He heard voices. He bought a gun. Now he’s accused of killing an L.A. deputy

A sidewalk memorial grows at Sierra Highway and Avenue Q in front of the Palmdale Sheriff's Station.
A sidewalk memorial grows at Sierra Highway and Avenue Q in front of the Palmdale Sheriff’s Station for Deputy Ryan Clinkunbroomer, who was shot to death near the spot on Saturday evening. Sheriff Robert Luna announced the arrest of a suspect on Monday.
(Myung J. Chun / Los Angeles Times)

When Kevin Cataneo Salazar, 29, allegedly shot Los Angeles Sheriff’s Deputy Ryan Clinkunbroomer, he may have been using a handgun he had purchased legally despite a history of mental illness, authorities said Tuesday, raising questions about how he was able to slip through the cracks of a system designed to prevent such tragedies.

Cataneo Salazar’s mother told The Times her son had been hospitalized for mental health crises and twice attempted suicide. Experts say California laws should have prohibited him from purchasing a firearm, but the safeguard system is complicated and there are several ways he may have passed through the usual checks unnoticed.

For the record:

3:18 p.m. Sept. 20, 2023An earlier version of this article credited the California Department of Health and Children’s Services for statistics on psychiatric admissions. The data came from the California Department of Health Care Services.

Cataneo Salazar is being held at the downtown Twin Towers Correctional Facility, where he will be examined and transferred to the appropriate facilities if he needs further medical attention, officials said.

He will be charged with Clinkunbroomer’s murder, L.A. County Sheriff Robert Luna said, adding that prosecutors “will aggressively pursue this case.”


In the coming weeks, investigators will attempt to figure out how the suspect — whose mother said he heard voices in his head — was able to acquire a firearm and allegedly attack a sheriff’s deputy while he sat in his marked cruiser in front of the Palmdale sheriff’s station. Times reporters contacted law enforcement officials, mental health experts and the suspected gunman’s family to unravel the mystery.

Mental health hospitalization and admittance

Prior to his arrest on Monday, Cataneo Salazar did not have a criminal record, and he legally purchased and registered a firearm that was confiscated by law enforcement, L.A. County Dist. Atty. George Gascón said. It’s unclear if this was the same gun used in the fatal shooting of Clinkunbroomer. Investigators are said to be examining Cataneo Salazar’s mental health history and previous contacts with authorities.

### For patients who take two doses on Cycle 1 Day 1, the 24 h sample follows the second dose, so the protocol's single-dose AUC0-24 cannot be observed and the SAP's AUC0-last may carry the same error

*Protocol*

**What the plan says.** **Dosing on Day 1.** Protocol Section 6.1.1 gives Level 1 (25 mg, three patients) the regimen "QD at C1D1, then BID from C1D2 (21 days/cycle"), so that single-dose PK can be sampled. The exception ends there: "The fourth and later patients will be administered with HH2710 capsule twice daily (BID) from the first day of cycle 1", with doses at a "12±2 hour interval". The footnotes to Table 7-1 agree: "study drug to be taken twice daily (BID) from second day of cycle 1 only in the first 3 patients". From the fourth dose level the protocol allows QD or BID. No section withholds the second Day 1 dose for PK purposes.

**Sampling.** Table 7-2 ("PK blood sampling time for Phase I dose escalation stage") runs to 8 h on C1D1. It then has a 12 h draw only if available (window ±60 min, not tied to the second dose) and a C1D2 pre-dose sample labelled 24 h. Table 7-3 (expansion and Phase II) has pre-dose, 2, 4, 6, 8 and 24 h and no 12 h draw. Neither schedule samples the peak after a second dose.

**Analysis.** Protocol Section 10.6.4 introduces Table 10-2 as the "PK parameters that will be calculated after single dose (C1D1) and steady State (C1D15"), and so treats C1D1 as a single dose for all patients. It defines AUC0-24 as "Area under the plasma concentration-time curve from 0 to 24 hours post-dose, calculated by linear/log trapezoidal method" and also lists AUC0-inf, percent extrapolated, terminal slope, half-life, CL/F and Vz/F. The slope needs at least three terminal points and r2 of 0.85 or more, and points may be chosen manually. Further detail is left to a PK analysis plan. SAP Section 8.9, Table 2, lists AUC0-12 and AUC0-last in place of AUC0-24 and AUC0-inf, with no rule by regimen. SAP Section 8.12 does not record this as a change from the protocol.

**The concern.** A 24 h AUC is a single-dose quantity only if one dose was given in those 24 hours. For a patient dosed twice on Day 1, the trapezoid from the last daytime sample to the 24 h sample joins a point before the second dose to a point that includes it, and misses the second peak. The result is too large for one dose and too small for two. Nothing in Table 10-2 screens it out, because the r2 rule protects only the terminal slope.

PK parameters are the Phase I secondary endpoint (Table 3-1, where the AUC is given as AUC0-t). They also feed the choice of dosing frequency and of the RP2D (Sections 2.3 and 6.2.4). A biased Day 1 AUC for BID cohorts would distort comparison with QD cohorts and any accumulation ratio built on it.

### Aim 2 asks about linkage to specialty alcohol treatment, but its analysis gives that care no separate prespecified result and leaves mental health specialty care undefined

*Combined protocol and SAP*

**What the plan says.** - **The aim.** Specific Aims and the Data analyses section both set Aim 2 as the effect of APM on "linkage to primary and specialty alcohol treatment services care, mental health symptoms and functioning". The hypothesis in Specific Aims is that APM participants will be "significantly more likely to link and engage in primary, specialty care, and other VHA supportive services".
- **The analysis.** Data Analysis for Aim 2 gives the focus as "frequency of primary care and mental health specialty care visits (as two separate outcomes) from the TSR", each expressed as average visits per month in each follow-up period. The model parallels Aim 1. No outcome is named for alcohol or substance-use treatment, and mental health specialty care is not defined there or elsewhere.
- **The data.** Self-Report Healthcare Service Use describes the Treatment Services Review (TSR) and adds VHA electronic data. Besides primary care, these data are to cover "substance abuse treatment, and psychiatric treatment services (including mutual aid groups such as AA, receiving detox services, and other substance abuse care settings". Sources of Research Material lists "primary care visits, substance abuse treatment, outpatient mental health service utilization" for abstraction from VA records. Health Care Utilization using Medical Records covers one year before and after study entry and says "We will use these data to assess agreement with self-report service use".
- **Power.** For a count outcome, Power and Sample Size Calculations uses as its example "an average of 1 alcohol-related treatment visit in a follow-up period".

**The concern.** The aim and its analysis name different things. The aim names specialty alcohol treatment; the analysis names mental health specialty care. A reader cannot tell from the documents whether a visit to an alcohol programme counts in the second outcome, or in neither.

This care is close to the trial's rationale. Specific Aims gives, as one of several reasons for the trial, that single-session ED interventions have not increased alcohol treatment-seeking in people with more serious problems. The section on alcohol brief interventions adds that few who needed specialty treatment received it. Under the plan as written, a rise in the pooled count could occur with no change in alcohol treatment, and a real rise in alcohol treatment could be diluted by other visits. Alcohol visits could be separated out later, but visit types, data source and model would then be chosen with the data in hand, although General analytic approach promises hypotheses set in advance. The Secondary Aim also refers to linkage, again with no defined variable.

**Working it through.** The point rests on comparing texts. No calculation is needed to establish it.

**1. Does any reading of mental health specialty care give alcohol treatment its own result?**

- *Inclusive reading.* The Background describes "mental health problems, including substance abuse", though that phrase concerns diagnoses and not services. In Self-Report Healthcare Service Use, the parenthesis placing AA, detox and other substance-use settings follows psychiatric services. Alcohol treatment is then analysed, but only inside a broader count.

In California, there are multiple avenues for people to receive mental health treatment, either through voluntary or involuntary programs. According to Marle Salazar, Cataneo Salazar’s mother, her son was diagnosed with paranoid schizophrenia about five years ago.

She called law enforcement at least twice when he became a danger to himself after not taking his medication, she said. But Cataneo Salazar had never hurt anyone, she said, and she was unaware he owned a gun.

“They’re only saying he was the one who fired the shot, but no one says he has a [mental health] record,” she said. “It wasn’t my son who did it. It’s the disease that did it.”

In a background check for a gun purchase in California, “attempting suicide is not a qualifying factor under federal or state law,” said Allison Anderman, senior counsel at Giffords Law Center, an antigun violence organization.

However, California hospitals are required to report admittance for mental health crises to the state Department of Justice, experts said, and these so-called 5150 holds trigger a five-year ban on purchasing or owning firearms.


A second 5150 hold within a year bans a person for life, according to the website of the Office of the Attorney General.

But Anderman said that spending the night in the hospital is not what the legal definition of admitted is, and “there are issues with the reporting oftentimes in mental health facilities.”

Ultimately, not all who are hospitalized for acute mental health crises are admitted. “Whether someone is admitted or not has a lot to do with whether they have beds or capacity,” not necessarily the severity of the crisis, she said.

Cracks in a system

According to his family, Cataneo Salazar was hospitalized twice due to his mental health.

He told his mother that he was hearing voices telling him to kill himself, and he devised a plan to die by jumping into an aqueduct. That resulted in an involuntary commitment in March 2019, according to his mother. The second time he was hospitalized was in September 2021, but it’s unclear if that episode resulted in a voluntary hospitalization, she said.

Around the same time, deputies with the sheriff’s department performed a welfare check at the family’s home because Cataneo Salazar was hurting himself, his mother said.